Hometown: Grand Rapids, Michigan
Major: Elementary Special Education with a concentration in cognitive impairment
College: College of Education and Human Services
Graduated: May 2021
Job Title: Special education teacher at Sampson-Webber Leadership Academy in Detroit
One simple connection helped Tyler Burns find his passion for helping students with special needs. The May 2021 graduate watched one of his summer campers snap a pool cue over their knee after reaching their boiling point. The young man with autism had been getting picked on by other campers and reached his limit.
"I, as you're supposed to do, took everyone out of the room and let the outburst happen in a safe space," Tyler said. "I put a chair in the middle of the room and let him do his thing."
The Grand Rapids alum felt the back of his chair in his camper's grasp. He was being slowly dragged around the room. After a minute or two, Tyler felt the camper put their head on his shoulder. An apology soon came out of the camper's mouth.
"To see that huge change so instantaneously," Tyler said, "to see their growth, it was just amazing to see."
It was in that moment that it clicked for him. This was it. He found a way to make an impact on students, and he wanted to continue making a meaningful impact.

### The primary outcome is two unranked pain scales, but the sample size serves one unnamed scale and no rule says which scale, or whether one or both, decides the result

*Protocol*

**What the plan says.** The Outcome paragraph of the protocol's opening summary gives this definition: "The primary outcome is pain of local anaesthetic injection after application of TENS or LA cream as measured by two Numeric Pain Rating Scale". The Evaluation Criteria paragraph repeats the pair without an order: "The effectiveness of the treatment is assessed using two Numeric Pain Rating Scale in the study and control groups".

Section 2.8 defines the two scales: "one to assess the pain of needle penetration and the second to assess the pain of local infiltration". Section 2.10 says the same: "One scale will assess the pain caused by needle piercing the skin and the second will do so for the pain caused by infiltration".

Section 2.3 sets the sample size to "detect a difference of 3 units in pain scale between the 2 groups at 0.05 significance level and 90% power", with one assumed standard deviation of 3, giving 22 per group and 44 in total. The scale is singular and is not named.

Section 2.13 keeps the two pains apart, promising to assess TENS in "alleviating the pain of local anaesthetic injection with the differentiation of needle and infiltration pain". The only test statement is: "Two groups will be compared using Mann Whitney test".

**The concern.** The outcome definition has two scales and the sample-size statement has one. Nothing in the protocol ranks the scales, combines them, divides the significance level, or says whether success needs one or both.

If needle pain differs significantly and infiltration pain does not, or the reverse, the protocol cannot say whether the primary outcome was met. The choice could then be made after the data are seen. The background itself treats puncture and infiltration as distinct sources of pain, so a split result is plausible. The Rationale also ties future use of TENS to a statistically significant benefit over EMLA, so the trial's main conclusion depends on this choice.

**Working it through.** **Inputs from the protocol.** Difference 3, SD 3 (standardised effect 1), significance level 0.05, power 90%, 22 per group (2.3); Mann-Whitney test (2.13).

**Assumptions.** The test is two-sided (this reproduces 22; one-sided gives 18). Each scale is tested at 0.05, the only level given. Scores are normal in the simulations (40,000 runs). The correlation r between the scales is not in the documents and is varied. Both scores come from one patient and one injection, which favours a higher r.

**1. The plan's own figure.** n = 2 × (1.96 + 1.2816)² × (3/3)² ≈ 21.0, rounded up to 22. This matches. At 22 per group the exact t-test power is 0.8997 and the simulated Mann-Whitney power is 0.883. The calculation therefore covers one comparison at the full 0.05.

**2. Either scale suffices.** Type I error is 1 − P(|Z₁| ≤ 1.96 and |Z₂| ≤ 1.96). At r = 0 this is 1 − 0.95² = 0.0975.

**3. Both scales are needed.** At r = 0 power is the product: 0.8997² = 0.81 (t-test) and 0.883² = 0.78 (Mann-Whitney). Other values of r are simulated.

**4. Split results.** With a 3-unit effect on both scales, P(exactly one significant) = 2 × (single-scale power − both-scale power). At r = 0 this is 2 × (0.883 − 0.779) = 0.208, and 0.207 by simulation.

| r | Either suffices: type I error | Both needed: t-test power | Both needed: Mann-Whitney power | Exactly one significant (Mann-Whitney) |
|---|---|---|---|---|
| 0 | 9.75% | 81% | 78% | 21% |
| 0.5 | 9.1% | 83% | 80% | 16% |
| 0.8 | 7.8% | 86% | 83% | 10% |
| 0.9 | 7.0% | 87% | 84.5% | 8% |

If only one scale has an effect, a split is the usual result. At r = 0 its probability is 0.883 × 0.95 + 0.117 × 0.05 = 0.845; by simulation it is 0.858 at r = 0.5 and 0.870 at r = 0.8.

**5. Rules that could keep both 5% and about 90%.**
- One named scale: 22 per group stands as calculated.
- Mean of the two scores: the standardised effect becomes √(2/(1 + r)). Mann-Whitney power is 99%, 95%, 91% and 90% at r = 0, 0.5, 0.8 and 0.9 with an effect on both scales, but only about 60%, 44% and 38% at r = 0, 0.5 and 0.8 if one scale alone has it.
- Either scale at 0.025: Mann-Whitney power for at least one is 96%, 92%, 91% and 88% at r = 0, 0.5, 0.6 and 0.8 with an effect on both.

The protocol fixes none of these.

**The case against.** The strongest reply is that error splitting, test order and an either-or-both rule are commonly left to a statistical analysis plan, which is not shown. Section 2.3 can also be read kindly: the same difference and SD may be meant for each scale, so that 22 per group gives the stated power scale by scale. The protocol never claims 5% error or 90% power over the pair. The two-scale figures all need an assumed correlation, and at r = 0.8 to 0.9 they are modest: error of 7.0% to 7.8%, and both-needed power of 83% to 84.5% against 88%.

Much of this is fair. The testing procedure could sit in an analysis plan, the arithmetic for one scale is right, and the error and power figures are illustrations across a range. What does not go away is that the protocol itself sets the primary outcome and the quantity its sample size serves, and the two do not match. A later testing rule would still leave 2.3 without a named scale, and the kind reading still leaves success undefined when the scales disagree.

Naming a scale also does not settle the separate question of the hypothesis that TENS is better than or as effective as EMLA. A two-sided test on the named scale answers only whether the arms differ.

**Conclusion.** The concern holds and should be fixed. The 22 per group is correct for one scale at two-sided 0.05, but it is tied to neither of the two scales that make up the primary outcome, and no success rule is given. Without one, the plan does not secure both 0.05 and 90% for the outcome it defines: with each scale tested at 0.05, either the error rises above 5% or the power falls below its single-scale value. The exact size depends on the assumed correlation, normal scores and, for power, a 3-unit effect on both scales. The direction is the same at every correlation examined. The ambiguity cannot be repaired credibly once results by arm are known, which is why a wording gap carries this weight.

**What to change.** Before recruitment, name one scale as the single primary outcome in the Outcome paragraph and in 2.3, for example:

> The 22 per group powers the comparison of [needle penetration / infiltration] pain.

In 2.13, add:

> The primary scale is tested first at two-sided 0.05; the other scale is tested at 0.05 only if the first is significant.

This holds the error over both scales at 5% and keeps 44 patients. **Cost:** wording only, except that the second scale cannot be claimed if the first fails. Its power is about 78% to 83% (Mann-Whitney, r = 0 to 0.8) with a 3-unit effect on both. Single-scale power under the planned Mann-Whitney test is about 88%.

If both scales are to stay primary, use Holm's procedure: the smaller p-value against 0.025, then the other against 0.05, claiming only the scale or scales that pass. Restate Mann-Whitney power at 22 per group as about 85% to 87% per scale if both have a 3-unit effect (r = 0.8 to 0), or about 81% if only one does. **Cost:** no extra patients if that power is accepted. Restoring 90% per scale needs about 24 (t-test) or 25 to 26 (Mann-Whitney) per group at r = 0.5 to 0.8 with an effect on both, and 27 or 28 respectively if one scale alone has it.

When classes started back up for the fall, he switched his major from physical therapy to elementary special education with a concentration in cognitive impairment. Tyler chose that concentration because of his experience with his stepbrother, who is on the autism spectrum.
"We went to the same school for kindergarten through eighth grade," Tyler said. "He would get bullied, so he would come get me."
That advocacy helped Tyler find his passion for helping others. The teacher education program awarded him "early release" because they know he's ready. That means he now has his own classroom for sixth through eighth graders within Detroit Public Schools. He's already connecting with his own students and advocating for their education, even before graduating.
"It's scary," Tyler said. "But in two weeks alone, we're starting to get used to each other and get into a routine. It's been amazing. Each day goes by and you get more and more comfortable. It's a great start to get to know them before next year."
Tyler credits his early release to the experience he got in the classroom and from hearing his professors' experiences. It gave him the confidence to step into his own classroom before he even walked across the graduation stage.
"CMU gave me a great foundation and so many strategies and skills," he said. "Even my professors told me this: 'I can give you the tools, but I can't help you teach.' Once you get into the field, student teaching even, you learn so much in that small time period."